Modern processors do far more than just run the programs we ask them to, and one example of the extra work they do is to run security checks, making sure only the code the user wants is being executed. Intel has multiple systems built into its CPUs to that end, including the Management Engine, Trusted Execution Engine, and Server Platform Services, all of which the company has now acknowledged have flaws. These flaws could allow successful attackers to impersonate these systems, and as these systems exist as within the CPU as separate processors and firmware, arbitrary code could be executed without either the user or the operating system being aware. These flaws have earned a severity rating from Intel of Important, which is only surpassed by Critical that indicates the remote execution of malicious code without user action. At least this would suggest these flaws cannot be exploited remotely.
These flaws have been found following an internal audit of these technologies after external researchers discovered one of them in the Intel Management Engine (IME) firmware. As ZDNet points out, IME has been such a concern, as its firmware cannot be inspected by any outside of Intel, that Google built its own system called the Non-Extensible Reduced Firmware (NERF) to manage Chromebooks. NERF uses a different operating system (Linux instead of MINIX) and removes various elements from IME, such as its web server, IP stack, EUFI drivers, and its ability for IME and EUFI to self-reflash firmware.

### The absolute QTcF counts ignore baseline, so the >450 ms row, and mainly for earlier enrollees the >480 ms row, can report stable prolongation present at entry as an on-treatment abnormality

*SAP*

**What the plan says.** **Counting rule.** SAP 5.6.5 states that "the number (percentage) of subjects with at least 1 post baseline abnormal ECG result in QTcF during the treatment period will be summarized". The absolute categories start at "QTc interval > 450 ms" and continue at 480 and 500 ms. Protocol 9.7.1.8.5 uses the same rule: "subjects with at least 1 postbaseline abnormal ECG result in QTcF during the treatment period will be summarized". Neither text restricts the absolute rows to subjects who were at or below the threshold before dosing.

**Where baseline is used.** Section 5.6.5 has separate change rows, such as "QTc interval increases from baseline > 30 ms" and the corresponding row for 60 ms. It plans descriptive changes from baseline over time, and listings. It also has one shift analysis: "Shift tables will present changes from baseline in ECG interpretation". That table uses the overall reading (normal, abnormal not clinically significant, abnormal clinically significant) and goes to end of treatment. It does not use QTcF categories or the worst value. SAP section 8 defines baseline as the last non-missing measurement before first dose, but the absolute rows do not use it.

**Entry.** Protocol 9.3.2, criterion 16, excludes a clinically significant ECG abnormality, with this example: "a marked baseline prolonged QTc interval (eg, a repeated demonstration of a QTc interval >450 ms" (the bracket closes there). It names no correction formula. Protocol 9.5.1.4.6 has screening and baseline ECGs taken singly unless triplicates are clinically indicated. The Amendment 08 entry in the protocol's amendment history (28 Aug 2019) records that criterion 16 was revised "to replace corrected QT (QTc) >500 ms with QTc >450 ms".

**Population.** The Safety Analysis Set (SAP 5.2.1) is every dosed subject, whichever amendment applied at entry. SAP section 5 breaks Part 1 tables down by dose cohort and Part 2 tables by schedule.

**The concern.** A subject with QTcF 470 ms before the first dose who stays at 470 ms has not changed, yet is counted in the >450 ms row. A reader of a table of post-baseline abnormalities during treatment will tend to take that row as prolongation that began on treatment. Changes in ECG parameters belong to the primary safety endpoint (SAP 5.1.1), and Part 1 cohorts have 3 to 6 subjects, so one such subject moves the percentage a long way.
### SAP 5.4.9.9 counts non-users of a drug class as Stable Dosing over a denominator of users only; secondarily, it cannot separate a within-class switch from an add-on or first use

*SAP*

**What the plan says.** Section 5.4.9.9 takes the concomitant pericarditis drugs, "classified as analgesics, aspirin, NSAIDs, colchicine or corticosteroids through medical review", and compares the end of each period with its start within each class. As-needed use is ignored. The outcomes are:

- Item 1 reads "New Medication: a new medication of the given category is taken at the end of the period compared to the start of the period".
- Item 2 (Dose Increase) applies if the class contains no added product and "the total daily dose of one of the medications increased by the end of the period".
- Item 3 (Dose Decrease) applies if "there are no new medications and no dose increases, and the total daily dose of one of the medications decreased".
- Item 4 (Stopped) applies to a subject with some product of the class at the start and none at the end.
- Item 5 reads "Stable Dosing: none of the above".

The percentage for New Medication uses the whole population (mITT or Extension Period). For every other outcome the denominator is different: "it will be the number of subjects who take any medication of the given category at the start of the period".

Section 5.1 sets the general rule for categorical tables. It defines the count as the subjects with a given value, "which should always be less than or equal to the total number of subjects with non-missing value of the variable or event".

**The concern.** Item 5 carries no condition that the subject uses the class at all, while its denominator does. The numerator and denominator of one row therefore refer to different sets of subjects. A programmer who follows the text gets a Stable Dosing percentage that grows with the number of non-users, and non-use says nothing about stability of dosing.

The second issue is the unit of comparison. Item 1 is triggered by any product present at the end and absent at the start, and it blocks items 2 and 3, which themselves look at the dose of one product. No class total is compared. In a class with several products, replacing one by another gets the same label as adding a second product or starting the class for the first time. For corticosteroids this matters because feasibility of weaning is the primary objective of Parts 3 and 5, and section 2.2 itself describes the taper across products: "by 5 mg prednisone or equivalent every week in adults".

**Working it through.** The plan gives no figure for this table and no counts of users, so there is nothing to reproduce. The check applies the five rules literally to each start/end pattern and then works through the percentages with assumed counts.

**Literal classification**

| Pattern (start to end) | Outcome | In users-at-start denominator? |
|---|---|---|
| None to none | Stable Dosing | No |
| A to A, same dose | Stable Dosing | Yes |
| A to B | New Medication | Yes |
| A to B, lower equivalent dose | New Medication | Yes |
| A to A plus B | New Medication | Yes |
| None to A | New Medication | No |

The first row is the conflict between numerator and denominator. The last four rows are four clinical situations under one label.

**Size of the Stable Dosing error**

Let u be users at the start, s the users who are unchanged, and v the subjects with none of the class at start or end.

Affected products include 6th, 7th, and 8th generation Core processors, the Xeon E3-1200 v5 and v6 family, Xeon Scalable family, Xeon W family, Atom C3000 family, the Apollo Lake Atom E3900 series, Apollo Lake Pentium, and Celeron N and J series processors. New firmware is being created and deployed by system manufacturers to fix these flaws, and Intel has released a detection tool for Windows and Linux to identify these vulnerabilities. You can find the tool and links to manufacturer support pages through the Intel source.
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